Land is the traditional basis of wealth and status in Nicaragua. Traditionally, landowners have prospered with the export of coffee, cotton, beef, and sugar, and land was concentrated in the hands of a few. Less than one-fifth of the population could be described as middle class or higher. Most Nicaraguans who have work still toil as migrants, following crops and working only during the harvest period. When the Sandinistas gained power, they seized the property of the Somoza family and instituted the Agrarian Reform Law, transferring land to peasant families and squatters on lands.
Nicaraguans share a sense of respect and personal distance, which is apparent in language exchanges. Nicaraguans rarely use the familiar tu form of address, even though most other Latin Americans use this casual exchange. However, the Nicaraguans routinely address one another using the informal and nonstandard pronoun vous. Nicaraguans have very pronounced body language and some gestures may create confusion. For instance, people point with their mouths to indicate a person or object. Rubbing two index fingers together indicates that you want to pay for something and may be another potentially confusing gesture
In business situations, especially when a man gives a lift to a woman, it is best to use caution as it may be misconstrued. In order to avoid any misunderstanding about the nature of the gift, it may be appropriate to consider presenting the gift on behalf of your wife or secretary. Avoid purple and black wrapping paper. Appropriate Gifts: umbrellas, something unique from your hometown or area, a small token reflecting a previous conversation you have had.Gifts to Avoid: Anything like a weapon or knife, coffee or cocoa can be offensive.
Food in Daily Life. Nicaragua has a local cuisine that shares some flavors and ingredients with Mexican food, while it also bears a resemblance to the cuisines of Honduras and Guatemala. Corn and beans are staples of the diet, and garlic and onions season most dishes. Like other Central Americans, Nicaraguans consume corn tortillas with most meals. Nicaragua's version of the tortilla is large, thin and made of white corn. It is used as an edible utensil to wrap meat and beans. Beans are consumed daily as a necessary source of protein in a country where most people cannot afford to eat meat regularly. Nicaraguans are partial to a small red bean generally eaten refried in a dish called gallo pinto, or "spotted rooster." This is primarily a breakfast dish.
Nicaraguans also enjoy tamales, but their version—called nacatamal —has some unique characteristics. The entire meal of corn, rice, tomatoes, chili, potatoes, cassava root, and often a piece of meat, is wrapped in a leaf deriving from a banana-like plant.
The yucca root is a vegetable eaten for its vitamins; it is aptly named vigoron in Spanish, for its high percentage of nutrients. The yucca root is often served with pork rind and greens and sold at roadside stands. In addition, fruits such as mangos and plantains are popular in Nicaragua.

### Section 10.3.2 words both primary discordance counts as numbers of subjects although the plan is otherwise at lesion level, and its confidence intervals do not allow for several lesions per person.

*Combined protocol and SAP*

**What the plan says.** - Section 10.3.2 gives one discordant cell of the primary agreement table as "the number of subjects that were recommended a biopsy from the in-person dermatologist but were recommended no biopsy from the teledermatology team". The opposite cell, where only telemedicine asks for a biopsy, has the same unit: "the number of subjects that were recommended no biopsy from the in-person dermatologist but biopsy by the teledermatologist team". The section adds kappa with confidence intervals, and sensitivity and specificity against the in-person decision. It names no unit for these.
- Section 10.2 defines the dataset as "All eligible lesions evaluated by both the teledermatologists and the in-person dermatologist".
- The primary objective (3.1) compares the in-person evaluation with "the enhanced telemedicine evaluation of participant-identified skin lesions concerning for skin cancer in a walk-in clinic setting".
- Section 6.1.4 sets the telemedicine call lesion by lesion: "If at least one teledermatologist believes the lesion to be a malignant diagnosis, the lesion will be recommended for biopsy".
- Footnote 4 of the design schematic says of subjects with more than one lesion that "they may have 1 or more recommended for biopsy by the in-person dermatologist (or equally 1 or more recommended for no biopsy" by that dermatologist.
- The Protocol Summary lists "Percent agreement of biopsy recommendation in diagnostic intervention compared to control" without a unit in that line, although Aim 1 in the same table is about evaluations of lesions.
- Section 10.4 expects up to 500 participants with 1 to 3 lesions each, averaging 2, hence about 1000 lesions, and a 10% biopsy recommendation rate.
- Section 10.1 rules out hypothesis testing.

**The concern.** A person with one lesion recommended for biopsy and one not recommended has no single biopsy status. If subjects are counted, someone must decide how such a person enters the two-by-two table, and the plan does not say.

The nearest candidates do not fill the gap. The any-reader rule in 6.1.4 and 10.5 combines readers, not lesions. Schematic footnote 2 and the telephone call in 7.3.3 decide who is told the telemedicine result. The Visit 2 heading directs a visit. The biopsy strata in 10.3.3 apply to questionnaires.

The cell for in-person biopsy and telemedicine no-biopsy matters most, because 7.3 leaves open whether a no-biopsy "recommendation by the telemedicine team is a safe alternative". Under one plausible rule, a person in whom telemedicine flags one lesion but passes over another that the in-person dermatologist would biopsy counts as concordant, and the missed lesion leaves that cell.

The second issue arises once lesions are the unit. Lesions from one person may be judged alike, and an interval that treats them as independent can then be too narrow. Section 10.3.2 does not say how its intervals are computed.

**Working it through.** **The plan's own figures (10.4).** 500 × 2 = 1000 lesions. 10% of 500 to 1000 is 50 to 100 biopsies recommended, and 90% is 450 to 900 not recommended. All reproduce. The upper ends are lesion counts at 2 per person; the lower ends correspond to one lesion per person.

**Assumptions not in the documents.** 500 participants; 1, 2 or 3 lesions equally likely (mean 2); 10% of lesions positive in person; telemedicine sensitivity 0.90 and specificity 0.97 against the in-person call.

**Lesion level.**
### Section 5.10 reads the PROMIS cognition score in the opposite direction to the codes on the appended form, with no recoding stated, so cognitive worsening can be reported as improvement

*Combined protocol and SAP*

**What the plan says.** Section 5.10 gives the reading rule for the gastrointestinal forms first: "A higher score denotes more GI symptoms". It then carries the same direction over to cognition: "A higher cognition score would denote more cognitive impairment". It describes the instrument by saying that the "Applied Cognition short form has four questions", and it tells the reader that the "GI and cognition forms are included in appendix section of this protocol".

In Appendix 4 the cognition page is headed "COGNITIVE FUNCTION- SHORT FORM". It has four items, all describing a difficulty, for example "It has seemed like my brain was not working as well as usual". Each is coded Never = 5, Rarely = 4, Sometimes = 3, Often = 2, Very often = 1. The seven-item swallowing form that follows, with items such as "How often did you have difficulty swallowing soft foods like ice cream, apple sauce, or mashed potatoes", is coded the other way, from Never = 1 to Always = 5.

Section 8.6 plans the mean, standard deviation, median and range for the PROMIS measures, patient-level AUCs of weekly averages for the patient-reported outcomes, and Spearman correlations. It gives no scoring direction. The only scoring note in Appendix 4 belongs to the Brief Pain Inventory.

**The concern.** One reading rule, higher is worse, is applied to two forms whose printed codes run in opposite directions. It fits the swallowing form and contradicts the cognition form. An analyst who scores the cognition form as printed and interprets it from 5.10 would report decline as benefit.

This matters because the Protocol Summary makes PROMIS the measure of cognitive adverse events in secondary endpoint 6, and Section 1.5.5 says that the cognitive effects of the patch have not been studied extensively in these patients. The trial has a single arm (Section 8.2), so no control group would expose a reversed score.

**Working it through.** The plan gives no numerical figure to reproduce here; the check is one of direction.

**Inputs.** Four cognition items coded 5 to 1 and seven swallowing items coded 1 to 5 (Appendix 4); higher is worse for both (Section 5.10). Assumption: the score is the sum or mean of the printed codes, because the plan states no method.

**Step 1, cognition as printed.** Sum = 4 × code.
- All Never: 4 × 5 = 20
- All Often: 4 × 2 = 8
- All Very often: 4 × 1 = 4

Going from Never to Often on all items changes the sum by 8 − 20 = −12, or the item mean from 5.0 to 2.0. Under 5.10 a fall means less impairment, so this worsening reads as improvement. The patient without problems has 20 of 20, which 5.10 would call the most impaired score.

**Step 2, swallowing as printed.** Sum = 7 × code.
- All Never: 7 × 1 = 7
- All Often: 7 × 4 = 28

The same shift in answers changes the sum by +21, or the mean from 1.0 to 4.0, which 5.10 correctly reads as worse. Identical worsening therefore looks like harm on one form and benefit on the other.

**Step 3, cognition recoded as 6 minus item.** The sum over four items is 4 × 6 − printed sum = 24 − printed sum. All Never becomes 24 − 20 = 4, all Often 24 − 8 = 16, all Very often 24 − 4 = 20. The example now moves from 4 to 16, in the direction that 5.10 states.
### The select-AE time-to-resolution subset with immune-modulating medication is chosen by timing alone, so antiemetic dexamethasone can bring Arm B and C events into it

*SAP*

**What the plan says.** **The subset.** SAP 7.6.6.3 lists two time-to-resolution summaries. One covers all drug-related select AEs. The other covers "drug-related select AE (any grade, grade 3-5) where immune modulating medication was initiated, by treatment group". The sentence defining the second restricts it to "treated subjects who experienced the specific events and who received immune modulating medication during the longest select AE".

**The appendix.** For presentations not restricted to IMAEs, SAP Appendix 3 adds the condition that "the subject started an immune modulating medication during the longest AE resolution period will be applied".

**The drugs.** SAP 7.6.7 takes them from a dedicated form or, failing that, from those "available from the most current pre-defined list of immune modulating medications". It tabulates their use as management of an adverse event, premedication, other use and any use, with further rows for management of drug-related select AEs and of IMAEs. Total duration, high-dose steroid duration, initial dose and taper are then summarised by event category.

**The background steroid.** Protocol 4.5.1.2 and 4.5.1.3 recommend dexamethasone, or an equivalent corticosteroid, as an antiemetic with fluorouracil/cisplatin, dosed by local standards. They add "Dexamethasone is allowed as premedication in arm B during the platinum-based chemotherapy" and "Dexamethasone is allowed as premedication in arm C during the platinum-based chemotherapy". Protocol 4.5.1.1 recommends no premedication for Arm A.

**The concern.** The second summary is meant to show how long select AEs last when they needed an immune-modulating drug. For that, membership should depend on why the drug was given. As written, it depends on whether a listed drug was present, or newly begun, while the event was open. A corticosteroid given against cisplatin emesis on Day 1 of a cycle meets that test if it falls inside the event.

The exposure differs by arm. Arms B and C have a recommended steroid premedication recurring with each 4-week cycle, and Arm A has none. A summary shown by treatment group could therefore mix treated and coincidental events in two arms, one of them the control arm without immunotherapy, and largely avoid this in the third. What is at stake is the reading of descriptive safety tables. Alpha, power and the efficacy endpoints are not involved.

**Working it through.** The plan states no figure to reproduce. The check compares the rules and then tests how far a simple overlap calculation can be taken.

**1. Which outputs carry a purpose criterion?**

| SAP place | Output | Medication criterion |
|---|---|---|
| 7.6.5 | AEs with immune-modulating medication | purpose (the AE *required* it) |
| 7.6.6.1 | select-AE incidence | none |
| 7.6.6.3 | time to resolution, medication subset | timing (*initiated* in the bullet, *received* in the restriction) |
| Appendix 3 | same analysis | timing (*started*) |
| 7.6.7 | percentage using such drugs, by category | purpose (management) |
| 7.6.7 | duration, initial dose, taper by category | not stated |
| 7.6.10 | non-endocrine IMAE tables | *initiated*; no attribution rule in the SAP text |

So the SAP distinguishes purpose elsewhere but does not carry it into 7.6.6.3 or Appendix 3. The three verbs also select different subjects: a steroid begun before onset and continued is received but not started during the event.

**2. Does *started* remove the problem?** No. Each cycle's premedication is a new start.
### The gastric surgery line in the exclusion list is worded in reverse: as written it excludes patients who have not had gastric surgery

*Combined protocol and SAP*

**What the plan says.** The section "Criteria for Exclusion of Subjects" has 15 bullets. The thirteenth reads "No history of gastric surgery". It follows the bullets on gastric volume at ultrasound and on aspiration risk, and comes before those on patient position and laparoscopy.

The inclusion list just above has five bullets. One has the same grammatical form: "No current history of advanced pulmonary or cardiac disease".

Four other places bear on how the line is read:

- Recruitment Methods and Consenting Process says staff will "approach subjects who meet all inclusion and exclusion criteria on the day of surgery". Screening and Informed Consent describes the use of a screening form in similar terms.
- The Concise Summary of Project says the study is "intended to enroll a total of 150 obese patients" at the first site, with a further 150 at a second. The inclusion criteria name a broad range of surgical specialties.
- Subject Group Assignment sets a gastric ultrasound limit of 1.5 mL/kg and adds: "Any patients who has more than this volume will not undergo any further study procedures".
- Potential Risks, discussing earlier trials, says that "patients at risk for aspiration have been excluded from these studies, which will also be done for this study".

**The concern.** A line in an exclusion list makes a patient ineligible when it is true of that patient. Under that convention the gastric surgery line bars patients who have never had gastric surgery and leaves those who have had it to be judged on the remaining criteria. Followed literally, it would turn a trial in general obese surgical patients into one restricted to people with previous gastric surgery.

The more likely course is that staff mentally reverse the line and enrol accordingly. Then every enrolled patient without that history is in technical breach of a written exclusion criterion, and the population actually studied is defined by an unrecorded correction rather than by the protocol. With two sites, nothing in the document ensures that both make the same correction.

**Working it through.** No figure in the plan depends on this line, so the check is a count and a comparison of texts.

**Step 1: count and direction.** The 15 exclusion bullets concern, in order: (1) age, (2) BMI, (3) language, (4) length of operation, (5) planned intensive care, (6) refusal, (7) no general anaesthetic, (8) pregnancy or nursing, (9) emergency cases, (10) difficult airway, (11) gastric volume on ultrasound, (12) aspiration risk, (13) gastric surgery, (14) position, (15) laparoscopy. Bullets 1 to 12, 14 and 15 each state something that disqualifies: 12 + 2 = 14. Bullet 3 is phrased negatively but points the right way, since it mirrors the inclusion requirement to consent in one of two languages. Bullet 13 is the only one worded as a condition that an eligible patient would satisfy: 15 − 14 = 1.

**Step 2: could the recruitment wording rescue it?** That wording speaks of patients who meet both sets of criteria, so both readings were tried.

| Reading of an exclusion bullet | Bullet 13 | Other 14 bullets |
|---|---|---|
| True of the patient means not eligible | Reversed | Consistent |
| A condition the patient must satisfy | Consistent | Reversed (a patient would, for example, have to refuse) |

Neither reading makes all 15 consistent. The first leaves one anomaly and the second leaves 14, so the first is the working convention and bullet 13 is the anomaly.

The favorite nonalcoholic drink is coffee. Nicaraguans drink coffee with hot milk at breakfast and black with sugar the rest of the day. Pinol, the national drink, is also nonalcoholic and is made from corn flour with water. Tiste, similar to pinol, is a beverage made from ground tortillas and cacao which can be served cool or at room temperature. Also popular is chichi, wine of the Indians, made from fermented corn. Beer is consumed as a typical light alcoholic beverage, while rum is the hard liquor of choice.
Food Customs at Ceremonial Occasions. At celebratory meals, Nicaraguans eat steak, either grilled steak called bistec a la parrilla, or grilled sirloin known as lomo.
Most Nicaraguans like to appear helpful and will try to tell you what you want to hear, even if it is stretching (or at times completely altering) the truth. Nicaraguans can be indirect and remain polite but vague when attempting to answer difficult questions. For a foreigner to try to understand something fully, it’s usually best to “triangulate,” ask (at least) 3 different people the same question to see if you can arrive at an approximate answer.
Many Nicaraguan business executives have been educated in the United States, and are aware of the business etiquette and culture
Topics to Discuss: your family, hometown or country, sports
Topics to Avoid: class differences, politics, the Sandinistas
Be on time to the first meeting even though your Nicaraguan colleagues most likely will not be. Nicaraguans do shake hands when being introduced, but this action is often accompanied by other forms of greeting and affection. When people shake hands, the free hand is often on the other person's shoulder or arm. Be prepared for a large amount of small talk before getting to business proceedings.Typically meetings begin a half hour to an hour after the scheduled time. Meetings end naturally and are not timed. Stay behind for a few extra minutes to continue talking with potential business partners. Rushing away to another business engagement is considered rude.